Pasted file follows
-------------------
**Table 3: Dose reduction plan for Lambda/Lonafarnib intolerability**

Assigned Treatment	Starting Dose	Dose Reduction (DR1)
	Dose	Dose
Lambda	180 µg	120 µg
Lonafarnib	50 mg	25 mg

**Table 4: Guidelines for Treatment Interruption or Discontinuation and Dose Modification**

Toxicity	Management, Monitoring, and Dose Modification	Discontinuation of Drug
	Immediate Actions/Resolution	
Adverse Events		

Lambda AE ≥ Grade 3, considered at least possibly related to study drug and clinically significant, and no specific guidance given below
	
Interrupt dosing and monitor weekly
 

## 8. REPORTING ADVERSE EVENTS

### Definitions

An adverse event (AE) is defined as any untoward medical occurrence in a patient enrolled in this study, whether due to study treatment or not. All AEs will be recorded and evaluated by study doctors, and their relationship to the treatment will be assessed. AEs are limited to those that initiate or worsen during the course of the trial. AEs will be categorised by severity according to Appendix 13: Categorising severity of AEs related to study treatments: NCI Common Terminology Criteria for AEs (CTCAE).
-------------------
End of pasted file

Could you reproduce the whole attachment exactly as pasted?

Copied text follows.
**Table 3: Dose reduction plan for Lambda/Lonafarnib intolerability**

Assigned Treatment	Starting Dose	Dose Reduction (DR1)
	Dose	Dose
Lambda	180 µg	120 µg
Lonafarnib	50 mg	25 mg

**Table 4: Guidelines for Treatment Interruption or Discontinuation and Dose Modification**

Toxicity	Management, Monitoring, and Dose Modification	Discontinuation of Drug
	Immediate Actions/Resolution	
Adverse Events		

Lambda AE ≥ Grade 3, considered at least possibly related to study drug and clinically significant, and no specific guidance given below
	
Interrupt dosing and monitor weekly
 

## 8. REPORTING ADVERSE EVENTS

### Definitions

An adverse event (AE) is defined as any untoward medical occurrence in a patient enrolled in this study, whether due to study treatment or not. All AEs will be recorded and evaluated by study doctors, and their relationship to the treatment will be assessed. AEs are limited to those that initiate or worsen during the course of the trial. AEs will be categorised by severity according to Appendix 13: Categorising severity of AEs related to study treatments: NCI Common Terminology Criteria for AEs (CTCAE).